In some animals, the same species can occur in two or more color types, or morphs. New research may help solve the mystery of how this can occur despite the pressures of evolution.
Researchers who studied Black Sparrowhawks, which occur as either dark or light birds, found that the hunting success (measured by how much food they brought to their chicks) of each color type differed depending on light levels. Thus dark birds did better when it was darker and light birds did better when it was brighter. When the investigators looked at Black Sparrowhawks across the whole of South Africa, they found that the frequency of the color types varied according to the ambient light levels found during the breeding season.
"Our study is the first study to reveal support for the idea that color polymorphism is due to different morphs being better adapted to different light conditions," said Gareth Tate, PhD student at the Percy FitzPatrick Institute and lead author of the Ecology Letters study. "This is an important finding and helps evolutionary biologists understand how multiple color varieties can co-exist together in the face of natural selection."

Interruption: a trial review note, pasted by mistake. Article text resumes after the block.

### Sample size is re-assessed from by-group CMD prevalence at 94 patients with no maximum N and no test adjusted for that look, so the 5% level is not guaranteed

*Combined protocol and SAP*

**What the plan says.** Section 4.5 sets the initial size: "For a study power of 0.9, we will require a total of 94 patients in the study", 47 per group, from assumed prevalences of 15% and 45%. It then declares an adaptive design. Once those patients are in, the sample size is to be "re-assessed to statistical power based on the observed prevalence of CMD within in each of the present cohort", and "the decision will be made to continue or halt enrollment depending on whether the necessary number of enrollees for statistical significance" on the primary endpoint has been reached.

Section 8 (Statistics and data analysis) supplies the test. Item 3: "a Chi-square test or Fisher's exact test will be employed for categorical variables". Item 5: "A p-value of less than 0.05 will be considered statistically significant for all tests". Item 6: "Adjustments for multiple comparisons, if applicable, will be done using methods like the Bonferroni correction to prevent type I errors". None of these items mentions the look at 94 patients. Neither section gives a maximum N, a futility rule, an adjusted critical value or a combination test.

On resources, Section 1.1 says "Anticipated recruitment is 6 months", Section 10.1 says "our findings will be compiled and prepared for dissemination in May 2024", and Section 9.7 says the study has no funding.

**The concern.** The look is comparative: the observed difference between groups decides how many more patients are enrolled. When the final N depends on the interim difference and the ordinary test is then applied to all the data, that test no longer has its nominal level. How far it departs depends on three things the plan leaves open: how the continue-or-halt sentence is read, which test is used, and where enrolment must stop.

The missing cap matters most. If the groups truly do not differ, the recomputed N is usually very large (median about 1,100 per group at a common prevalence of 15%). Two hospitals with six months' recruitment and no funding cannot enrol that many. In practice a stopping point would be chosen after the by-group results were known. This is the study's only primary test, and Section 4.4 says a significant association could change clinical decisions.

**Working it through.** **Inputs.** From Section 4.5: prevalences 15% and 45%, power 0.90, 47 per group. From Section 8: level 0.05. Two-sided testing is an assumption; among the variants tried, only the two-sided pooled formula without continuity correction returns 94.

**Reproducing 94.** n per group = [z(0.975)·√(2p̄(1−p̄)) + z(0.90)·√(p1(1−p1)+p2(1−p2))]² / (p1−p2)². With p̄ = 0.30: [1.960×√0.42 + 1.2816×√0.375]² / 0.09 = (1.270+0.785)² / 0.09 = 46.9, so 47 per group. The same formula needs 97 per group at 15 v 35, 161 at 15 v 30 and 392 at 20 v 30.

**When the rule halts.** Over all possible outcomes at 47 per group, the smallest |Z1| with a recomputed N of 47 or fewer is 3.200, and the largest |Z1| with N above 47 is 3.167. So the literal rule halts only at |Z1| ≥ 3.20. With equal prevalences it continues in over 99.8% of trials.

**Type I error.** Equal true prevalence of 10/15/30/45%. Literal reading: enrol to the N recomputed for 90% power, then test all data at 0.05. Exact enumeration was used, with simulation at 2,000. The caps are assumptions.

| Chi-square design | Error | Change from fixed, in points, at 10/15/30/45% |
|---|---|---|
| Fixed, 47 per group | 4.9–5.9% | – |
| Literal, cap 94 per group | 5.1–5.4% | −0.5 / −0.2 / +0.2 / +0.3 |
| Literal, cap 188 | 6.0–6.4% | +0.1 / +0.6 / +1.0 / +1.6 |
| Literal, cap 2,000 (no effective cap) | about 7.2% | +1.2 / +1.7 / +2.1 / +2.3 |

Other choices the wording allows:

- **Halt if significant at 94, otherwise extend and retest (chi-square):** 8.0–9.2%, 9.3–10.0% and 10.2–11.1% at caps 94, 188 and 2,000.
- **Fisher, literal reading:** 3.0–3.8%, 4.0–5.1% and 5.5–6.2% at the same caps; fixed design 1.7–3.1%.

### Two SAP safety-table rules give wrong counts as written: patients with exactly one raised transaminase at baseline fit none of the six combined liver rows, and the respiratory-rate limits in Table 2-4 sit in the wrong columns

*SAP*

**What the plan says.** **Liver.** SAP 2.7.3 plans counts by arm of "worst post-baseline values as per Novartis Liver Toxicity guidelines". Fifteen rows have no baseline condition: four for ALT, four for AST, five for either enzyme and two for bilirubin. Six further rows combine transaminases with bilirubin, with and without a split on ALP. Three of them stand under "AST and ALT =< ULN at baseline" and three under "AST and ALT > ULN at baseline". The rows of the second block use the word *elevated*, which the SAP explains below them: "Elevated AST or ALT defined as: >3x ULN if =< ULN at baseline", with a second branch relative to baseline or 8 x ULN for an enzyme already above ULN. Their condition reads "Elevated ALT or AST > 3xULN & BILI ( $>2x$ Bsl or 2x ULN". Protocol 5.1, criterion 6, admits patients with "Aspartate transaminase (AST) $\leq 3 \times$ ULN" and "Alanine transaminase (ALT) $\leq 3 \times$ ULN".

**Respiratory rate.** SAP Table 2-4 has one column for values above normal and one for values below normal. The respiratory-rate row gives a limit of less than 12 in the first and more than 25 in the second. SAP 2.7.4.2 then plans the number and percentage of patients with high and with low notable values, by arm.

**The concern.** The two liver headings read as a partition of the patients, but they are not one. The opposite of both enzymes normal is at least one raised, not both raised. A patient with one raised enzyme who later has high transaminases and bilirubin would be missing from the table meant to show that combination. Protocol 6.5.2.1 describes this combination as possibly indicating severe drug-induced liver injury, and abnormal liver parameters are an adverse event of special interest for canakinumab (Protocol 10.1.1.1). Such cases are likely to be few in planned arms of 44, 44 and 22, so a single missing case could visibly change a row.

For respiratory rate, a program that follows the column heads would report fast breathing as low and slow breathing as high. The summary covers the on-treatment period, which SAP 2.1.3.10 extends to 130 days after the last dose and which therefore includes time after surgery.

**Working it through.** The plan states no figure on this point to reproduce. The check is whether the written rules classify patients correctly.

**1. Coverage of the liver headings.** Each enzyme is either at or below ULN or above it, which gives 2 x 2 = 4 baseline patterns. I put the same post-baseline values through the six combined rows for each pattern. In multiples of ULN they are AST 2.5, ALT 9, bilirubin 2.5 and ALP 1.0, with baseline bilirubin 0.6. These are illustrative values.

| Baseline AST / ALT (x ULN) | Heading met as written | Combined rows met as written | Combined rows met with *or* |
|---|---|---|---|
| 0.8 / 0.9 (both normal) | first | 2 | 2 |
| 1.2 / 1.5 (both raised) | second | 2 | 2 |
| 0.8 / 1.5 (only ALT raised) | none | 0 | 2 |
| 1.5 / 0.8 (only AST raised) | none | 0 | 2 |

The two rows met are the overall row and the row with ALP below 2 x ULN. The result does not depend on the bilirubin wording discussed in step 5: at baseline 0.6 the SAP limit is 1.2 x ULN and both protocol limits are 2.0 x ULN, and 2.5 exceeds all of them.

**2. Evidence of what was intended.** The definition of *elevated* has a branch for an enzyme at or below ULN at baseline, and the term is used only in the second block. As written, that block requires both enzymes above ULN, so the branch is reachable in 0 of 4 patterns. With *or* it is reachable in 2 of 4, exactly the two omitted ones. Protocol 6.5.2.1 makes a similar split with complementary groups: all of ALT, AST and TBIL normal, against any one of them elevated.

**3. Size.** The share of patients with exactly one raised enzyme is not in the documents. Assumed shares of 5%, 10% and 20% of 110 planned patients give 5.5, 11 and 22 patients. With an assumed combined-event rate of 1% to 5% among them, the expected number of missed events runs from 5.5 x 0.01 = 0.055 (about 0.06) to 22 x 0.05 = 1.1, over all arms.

Dr. Arjun Amar, supervising author of the paper added, "We think that dark morph birds capture more prey in duller conditions because they are better camouflaged against darker cloudier skies. Within our study area, high rainfall coincides with when the species is breeding, and this may also explain why we have so many of this usually rare colour type here."